The most important mill in the area was that of William and Thomas Prince, from Ohio, located in the heart of the valley that is now Redwood Regional Park. The 1852 Census of Contra Costa County showed William Prince, aged 32, as a sawmill owner, with 30 lumbermen, laborers, and teamsters as well as a cook and engineer. The redwood lumberjacks, as many as 300-400, were rough, violent, and lawless. They gambled, drank, caroused, brawled, stabbed, and stole. In Oakland they were known as “that notorious mob element from the redwoods”. There are rumors of murder, lynching and cattle rustling. When things got too far out of hand the more law-abiding citizens formed vigilante committees and rendered “severe punishment including hanging”. During the heyday of lumbering on the Moraga grant, several hundred lumberjacks lived in the canyon. Of the three precincts in the county set up to ratify the state constitution in 1849, Moraga Redwoods outstripped the other polling places with 61 votes! Hiram Thorn and William Hamilton built a $20,000 mill in late 1852 on 330 acres of land claimed by Joaquin Moraga as part of his land grant. In February 1853 Elam Brown of Lafayette purchased the tract from Moraga and ordered the mill owners off his property. Thorn and Hamilton contended that Moraga’s claim had yet to be recognized by the U.S. courts and was therefore public land. They finally came to terms with Brown and agreed to give him $60 in lumber each month and purchase the land ifthe Moraga claim was approved. When the redwoods were gone, the mill operators moved on and Brown kept the land and lumber. By 1860, the Moraga redwoods were decimated, and the once great trees were reduced to “decaying” stumps. Not a single tree was saved, not even the two giants which guided the sailing vessels across the harbor waters!

Who was Elam Brown? (Susan Skilton)

Elam Brown was born in 1797 in Herkimer County, in Northern New York. He was the son of Thomas and Elizabeth (Lyons) Brown, who married in 1791 in Worcester County, Massachusetts, and who started Elam on a life of migration by taking him to Massachusetts and then to Ohio in his childhood. Elam Brown moved quickly around the country, marrying his first wife, Sally Allen, on 9 January 1823 in Greene County, Illinois. He was the captain of an overland company that traveled to California in 1848. His wife having died several years earlier, he brought his children to Santa Clara County, where he became involved in politics. He acquired land, including the Acalanes Rancho in Lafayette, and married a second time to Margaret, the widow of Isaac Allen. Known as the founder of Lafayette, Elam Brown died at the age of 92 years on 13 August 1889 in Lafayette and is buried in Alhambra Cemetery in Martinez.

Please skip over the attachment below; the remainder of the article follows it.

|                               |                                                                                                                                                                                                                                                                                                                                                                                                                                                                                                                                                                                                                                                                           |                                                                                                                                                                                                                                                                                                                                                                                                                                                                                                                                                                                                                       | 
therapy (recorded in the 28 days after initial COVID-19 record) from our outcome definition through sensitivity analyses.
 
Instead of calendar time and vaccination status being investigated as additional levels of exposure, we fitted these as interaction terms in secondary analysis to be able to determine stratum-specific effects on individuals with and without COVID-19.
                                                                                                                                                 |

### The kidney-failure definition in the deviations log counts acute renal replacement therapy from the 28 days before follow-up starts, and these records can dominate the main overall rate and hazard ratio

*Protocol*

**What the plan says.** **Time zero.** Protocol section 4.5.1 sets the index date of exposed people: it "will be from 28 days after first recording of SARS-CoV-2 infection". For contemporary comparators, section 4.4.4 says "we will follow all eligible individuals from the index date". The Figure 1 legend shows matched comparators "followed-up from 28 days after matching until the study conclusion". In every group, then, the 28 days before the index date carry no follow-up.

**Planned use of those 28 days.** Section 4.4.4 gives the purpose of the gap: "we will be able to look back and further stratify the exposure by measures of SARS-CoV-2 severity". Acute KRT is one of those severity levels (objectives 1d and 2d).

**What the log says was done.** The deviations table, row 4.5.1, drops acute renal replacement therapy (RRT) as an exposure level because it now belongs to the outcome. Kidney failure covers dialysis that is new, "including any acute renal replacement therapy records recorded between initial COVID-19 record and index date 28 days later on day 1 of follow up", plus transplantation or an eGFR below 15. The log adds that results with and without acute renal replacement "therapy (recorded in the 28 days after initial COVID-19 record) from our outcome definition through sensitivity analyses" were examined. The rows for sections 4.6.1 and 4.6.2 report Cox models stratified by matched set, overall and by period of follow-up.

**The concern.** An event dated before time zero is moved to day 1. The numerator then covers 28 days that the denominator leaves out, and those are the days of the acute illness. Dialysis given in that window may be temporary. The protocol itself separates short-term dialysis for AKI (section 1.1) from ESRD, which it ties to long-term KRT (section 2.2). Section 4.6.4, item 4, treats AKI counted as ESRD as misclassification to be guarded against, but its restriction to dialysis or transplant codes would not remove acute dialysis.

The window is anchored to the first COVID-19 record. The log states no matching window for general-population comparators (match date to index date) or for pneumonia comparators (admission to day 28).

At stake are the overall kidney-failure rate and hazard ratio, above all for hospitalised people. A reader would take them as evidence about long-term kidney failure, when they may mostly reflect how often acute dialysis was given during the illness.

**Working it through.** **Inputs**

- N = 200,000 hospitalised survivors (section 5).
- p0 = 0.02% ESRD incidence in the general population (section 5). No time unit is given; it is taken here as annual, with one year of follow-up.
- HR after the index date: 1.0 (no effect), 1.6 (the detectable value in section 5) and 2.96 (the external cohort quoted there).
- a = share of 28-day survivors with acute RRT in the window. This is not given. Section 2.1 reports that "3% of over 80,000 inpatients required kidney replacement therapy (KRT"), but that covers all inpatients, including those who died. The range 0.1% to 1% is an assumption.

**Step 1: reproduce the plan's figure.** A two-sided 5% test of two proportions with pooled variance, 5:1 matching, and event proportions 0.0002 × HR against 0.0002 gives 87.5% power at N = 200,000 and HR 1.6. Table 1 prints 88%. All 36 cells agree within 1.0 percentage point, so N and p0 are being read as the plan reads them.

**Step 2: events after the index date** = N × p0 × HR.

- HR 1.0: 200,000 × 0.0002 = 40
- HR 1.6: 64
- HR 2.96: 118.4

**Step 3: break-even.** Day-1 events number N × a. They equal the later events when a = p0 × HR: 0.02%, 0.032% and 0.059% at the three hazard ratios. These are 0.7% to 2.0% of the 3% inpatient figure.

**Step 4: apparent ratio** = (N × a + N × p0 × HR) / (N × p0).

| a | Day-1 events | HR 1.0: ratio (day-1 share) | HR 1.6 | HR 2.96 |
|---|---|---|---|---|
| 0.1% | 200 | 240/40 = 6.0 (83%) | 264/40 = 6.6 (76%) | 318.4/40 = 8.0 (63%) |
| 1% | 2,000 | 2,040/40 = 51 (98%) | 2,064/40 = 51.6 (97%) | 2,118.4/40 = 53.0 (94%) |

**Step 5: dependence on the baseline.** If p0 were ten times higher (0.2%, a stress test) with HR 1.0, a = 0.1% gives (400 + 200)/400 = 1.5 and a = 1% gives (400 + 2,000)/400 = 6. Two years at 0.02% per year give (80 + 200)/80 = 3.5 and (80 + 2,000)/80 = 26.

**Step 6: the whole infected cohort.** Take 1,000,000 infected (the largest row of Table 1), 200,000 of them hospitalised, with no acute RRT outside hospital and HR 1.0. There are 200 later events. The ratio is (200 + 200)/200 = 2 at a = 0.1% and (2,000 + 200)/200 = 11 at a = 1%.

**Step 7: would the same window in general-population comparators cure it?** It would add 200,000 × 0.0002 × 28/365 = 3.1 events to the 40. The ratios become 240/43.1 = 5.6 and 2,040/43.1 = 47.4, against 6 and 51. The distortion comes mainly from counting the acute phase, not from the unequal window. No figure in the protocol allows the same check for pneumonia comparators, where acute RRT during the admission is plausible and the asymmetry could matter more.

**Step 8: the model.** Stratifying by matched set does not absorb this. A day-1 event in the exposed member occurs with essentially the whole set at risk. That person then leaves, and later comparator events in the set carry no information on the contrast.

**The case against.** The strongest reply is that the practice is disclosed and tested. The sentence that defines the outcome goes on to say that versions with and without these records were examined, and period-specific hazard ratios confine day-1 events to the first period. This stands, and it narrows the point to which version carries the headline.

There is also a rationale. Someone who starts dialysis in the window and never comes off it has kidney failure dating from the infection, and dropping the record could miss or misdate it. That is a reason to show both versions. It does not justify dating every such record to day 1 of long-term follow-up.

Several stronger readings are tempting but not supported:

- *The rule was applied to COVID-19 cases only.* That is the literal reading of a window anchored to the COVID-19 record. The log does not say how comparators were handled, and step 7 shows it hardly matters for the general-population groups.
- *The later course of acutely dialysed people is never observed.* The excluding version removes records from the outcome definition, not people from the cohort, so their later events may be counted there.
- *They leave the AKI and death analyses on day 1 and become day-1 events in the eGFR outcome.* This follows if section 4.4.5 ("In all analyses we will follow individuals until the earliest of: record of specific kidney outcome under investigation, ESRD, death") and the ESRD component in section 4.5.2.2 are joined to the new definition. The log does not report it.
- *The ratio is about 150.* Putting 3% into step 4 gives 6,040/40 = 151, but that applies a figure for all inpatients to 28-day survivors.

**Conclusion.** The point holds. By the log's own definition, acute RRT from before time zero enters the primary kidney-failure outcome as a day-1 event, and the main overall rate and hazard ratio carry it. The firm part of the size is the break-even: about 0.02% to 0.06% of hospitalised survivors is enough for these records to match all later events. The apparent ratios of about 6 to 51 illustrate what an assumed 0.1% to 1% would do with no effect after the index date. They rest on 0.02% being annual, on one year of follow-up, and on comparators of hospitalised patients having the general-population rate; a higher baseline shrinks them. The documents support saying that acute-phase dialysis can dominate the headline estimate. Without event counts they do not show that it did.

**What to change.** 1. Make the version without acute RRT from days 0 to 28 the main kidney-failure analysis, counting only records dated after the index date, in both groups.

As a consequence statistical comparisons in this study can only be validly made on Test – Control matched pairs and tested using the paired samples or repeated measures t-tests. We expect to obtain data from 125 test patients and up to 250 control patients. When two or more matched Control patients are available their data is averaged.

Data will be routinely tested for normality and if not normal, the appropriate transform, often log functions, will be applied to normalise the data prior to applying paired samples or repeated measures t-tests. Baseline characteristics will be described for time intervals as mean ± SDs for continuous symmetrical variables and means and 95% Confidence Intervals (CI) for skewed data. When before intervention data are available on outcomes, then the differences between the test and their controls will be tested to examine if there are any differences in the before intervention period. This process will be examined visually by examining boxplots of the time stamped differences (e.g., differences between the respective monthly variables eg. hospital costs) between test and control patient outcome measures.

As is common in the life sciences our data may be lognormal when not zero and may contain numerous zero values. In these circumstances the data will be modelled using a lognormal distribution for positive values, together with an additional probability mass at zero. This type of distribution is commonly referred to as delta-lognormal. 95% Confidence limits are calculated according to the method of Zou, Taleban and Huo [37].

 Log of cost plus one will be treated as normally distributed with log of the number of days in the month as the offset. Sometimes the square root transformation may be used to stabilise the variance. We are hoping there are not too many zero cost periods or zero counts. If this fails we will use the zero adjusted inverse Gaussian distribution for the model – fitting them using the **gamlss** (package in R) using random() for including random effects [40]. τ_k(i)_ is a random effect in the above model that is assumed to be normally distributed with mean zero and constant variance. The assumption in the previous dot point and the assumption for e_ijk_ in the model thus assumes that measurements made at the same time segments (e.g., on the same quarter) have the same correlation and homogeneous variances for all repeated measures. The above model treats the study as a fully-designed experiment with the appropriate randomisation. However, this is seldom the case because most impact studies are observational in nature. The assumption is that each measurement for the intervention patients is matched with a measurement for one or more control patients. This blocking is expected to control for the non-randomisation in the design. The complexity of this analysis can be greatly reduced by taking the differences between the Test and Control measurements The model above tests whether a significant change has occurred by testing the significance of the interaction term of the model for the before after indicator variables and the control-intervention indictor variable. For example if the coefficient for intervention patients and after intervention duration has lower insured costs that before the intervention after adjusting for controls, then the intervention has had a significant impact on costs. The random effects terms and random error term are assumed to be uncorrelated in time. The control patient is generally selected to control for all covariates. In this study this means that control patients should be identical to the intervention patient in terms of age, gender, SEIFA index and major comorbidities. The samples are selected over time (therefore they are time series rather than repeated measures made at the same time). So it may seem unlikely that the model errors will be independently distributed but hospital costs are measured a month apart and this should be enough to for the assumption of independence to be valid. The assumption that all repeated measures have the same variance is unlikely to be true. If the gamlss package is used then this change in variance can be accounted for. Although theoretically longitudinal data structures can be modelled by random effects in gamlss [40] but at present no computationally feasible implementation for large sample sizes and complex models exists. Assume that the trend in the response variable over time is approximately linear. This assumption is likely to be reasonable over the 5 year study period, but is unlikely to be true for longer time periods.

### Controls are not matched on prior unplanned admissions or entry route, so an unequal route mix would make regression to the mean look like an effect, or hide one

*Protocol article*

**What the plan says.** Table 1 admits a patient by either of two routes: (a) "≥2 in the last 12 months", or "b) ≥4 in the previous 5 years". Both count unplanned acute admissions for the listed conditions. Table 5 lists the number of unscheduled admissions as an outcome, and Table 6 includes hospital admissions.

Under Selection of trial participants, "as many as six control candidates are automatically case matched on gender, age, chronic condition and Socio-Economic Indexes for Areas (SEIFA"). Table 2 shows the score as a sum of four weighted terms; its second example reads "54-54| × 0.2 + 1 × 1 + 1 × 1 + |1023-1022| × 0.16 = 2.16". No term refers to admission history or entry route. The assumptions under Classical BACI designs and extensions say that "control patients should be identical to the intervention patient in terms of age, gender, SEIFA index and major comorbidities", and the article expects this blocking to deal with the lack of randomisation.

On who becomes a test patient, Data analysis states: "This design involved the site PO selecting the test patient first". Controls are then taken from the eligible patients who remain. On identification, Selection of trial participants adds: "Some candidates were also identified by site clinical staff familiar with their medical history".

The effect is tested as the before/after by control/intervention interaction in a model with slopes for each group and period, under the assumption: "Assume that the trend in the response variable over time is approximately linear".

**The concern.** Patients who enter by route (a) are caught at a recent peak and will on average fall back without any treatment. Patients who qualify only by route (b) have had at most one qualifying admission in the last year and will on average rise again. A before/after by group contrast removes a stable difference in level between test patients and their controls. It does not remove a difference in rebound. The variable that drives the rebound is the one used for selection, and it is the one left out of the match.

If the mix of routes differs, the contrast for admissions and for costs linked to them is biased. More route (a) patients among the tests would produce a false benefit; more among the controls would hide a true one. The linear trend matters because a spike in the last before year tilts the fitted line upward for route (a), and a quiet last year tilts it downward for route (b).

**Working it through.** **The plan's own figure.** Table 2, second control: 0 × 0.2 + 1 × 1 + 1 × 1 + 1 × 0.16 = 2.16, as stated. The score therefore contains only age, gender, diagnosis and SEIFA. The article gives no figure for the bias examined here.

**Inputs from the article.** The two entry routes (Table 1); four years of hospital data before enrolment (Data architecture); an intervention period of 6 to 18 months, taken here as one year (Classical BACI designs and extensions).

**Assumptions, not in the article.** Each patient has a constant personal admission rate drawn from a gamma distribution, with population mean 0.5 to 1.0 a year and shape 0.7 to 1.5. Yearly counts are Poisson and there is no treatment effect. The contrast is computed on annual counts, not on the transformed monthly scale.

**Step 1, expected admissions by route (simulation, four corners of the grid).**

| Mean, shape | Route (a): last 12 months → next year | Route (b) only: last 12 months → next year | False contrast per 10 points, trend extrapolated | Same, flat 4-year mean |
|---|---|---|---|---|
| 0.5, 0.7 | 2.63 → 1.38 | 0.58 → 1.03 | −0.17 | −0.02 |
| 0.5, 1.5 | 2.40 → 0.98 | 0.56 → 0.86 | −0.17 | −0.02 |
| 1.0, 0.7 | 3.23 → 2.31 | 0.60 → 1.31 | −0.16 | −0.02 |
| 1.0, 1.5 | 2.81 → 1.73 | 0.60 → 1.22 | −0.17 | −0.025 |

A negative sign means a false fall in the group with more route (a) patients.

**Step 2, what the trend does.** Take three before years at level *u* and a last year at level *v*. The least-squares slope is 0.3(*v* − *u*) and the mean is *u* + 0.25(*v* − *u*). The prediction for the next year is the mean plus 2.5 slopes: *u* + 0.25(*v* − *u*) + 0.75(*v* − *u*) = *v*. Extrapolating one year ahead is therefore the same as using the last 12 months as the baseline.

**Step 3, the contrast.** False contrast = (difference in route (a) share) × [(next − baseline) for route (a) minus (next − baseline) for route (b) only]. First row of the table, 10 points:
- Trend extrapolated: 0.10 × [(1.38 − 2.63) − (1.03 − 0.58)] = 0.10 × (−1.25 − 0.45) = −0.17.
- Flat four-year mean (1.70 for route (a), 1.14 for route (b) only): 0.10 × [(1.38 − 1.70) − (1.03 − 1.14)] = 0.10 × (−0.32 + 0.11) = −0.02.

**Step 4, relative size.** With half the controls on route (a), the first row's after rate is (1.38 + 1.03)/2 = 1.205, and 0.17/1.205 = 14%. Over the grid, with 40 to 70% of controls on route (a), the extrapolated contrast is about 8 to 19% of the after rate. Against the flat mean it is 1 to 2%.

Was the Bay Area once blanketed with redwoods? (John Kaiser)

As somebody who has lived in Moraga for three decades I am used to seeing redwood trees everywhere. I assumed this was their natural habitat and with the help of tolerant residents redwoods were reclaiming the land after intensive logging during the 1800s wiped out the old growth forest ringing San Francisco Bay. Unfettered regrowth when allowed is what I see when I drive along Pinehurst Road through Canyon or hike in Reinhardt Redwood Regional Park. While researching the Old Moraga Town Site Walking Tour I was struck by the barrenness of present-day Moraga’s hills in old photos as late as 1960. Why did the trees rebound in Canyon but not Moraga where residential development did not start until the 1950’s? Decaying stumps generate new growth and the huge diameter of these stumps made it impractical to remove them. Further research drawing on organizations such as Save the Redwoods League revealed that redwoods thrive in only a few parts of the Bay Area, and the area straddling the Oakland Hills was the biggest and only part if you ignore Marin and the Santa Cruz Mountains. The 1881 compilation map by Special Agent C.S. Sargent, which records what was logged and still standing, reveals the limited extent of old growth redwoods before lumbering decimated them.

The SRL map shows the historic range of redwoods, protected second growth forest, and where 5% remains as old growth. In the Bay Area old growth is found only at John Muir Woods and Big Basin. Most of the Bay Area, including Moraga, never had redwood trees because these trees are water-thirsty and during the dry summer depend on sweeping water from the sky when fog rolls in at night. Redwoods thrive in Moraga only because the residents plant and irrigate them. The irony is that one day if climate change has driven away the fog, causing the second growth redwoods to fail in the Reinhardt Redwood Regional Park and adjacent Canyon, Moraga may be a place people visit to admire redwood trees.